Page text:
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Today's Highlights
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Today's news headlines from the sources selected by our team:

10,000 Monitored for Ebola in US Over Fall & Winter
More than 10,000 people in the United States were monitored for symptoms of Ebola this past fall and winter, according to a new report from the Centers for Disease Control and Prevention.
LiveScience.com, Thu, 02 Jul 2015 17:30:50 GMT

Cancer Forecast: Why More People Will Die, Even As Death Rates Fall
Cancer death rates will continue to decline in the United States through 2020, including death rates from some of the leading cancers in both men and women, a new study says.
LiveScience.com, Thu, 02 Jul 2015 17:30:50 GMT

Woolly Mammoth Clones Closer Than Ever, Thanks to Genome Sequencing
The woolly mammoth's genome has been sequenced, revealing several key adaptations to the cold that could help scientists design elephant-mammoth hybrids.
LiveScience.com, Thu, 02 Jul 2015 17:30:50 GMT

Pluto shows its spots to Nasa probe
The New Horizons mission to Pluto releases new colour views of the dwarf planet, revealing some intriguing dark spots.
BBC News - Science & Environment, Thu, 02 Jul 2015 17:14:18 GMT

BP to pay £12bn for Gulf oil spill
BP has reached an $18.7bn (£12bn) settlement with the US Department of Justice following the 2010 Gulf of Mexico oil spill.
BBC News - Science & Environment, Thu, 02 Jul 2015 17:14:18 GMT

Solar Impulse breaks solo record
Swiss adventurer Andre Borschberg breaks the record for the longest ever non-stop solo-flight without refuelling, as his solar-powered plane continues to reach across the Pacific.
BBC News - Science & Environment, Thu, 02 Jul 2015 17:14:18 GMT

New measurements reveal differences between stem cells for treating retinal degeneration
By growing two types of stem cells in a "3-D culture" and measuring their ability to produce retinal cells, a team lead by St. Jude Children's Research Hospital researchers has found one cell type to be better at producing retinal cells.
Medical Xpress - spotlight medical and health news stories, Thu, 02 Jul 2015 17:49:20 GMT

Discovery points to a new path toward a universal flu vaccine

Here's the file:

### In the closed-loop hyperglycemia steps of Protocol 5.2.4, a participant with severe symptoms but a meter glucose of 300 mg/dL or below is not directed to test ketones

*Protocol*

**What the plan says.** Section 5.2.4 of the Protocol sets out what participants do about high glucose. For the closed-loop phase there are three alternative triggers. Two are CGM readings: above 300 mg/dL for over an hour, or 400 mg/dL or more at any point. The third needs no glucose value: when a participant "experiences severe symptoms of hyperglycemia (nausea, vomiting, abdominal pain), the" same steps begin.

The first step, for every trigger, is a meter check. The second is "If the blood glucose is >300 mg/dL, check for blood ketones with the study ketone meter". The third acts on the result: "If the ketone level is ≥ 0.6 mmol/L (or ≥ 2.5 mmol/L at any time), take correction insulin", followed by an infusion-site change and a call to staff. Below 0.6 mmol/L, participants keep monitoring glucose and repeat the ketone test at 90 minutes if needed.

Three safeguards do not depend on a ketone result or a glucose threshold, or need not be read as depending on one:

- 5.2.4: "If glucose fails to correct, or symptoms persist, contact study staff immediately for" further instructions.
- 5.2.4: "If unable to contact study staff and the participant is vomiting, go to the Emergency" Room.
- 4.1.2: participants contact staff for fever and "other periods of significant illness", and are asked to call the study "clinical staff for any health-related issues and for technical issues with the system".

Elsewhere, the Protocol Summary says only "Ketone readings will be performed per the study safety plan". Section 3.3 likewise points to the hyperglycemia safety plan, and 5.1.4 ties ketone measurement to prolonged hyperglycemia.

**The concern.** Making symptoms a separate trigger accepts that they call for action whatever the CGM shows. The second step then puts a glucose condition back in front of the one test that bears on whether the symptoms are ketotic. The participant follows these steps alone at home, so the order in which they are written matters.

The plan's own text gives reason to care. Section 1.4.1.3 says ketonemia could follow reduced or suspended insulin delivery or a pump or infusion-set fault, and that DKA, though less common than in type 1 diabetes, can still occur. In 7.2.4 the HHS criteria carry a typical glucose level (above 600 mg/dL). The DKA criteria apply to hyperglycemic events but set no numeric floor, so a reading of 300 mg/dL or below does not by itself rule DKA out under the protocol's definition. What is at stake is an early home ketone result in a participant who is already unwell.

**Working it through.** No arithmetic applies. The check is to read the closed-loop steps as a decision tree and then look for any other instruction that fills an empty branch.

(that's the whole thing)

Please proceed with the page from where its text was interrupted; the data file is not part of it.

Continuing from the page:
Flu vaccines can be something of a shot in the dark. Not only must they be given yearly, there's no guarantee the strains against which they protect will be the ones circulating once the season arrives.
Medical Xpress - spotlight medical and health news stories, Thu, 02 Jul 2015 17:49:20 GMT

Can autism be measured in a sniff?
Imagine the way you might smell a rose. You'd take a nice big sniff to breathe in the sweet but subtle floral scent. Upon walking into a public restroom, you'd likely do just the opposite—abruptly limiting the flow of air through your nose. Now, researchers reporting in the Cell Press journal Current Biology on July 2 have found that people with autism spectrum disorder (ASD) don't make this natural adjustment like other people do. Autistic children go right on sniffing in the same way, no matter how pleasant or awful the scent.
Medical Xpress - spotlight medical and health news stories, Thu, 02 Jul 2015 17:49:20 GMT

How our sense of smell evolved, including in early humans
A group of scientists has studied how our sense of smell has evolved, and has even reconstructed how a long-extinct human relative would have been able to smell.
Latest Science News -- ScienceDaily, Thu, 02 Jul 2015 17:19:38 GMT

Dark matter map begins to reveal the Universe's early history
Researchers have begun a wide-area survey of the distribution of dark matter in the universe using Hyper Suprime-Cam, a new wide-field camera installed on the Subaru Telescope in Hawai'i.
Latest Science News -- ScienceDaily, Thu, 02 Jul 2015 17:19:38 GMT

Scientists warn of species loss due to human-made landscapes
Researchers say farmland is a poor substitute for natural areas but simple improvements could make a difference to biodiversity conservation.
Latest Science News -- ScienceDaily, Thu, 02 Jul 2015 17:19:38 GMT

To reproduce, bizarre flatworm may have sex with own head
Zoologists reported the "first de­scribed ex­am­ple of hy­po­der­mic self-injection of sperm in­to the head."
World Science, Thu, 02 Jul 2015 17:19:39 GMT

Bird said to re-arrange sounds to create meaning—like people
Only hu­mans were thought ca­pable of mak­ing new mean­ing by re­ar­rang­ing mean­ing­less el­e­ments, scient­ists say.
World Science, Thu, 02 Jul 2015 17:19:39 GMT

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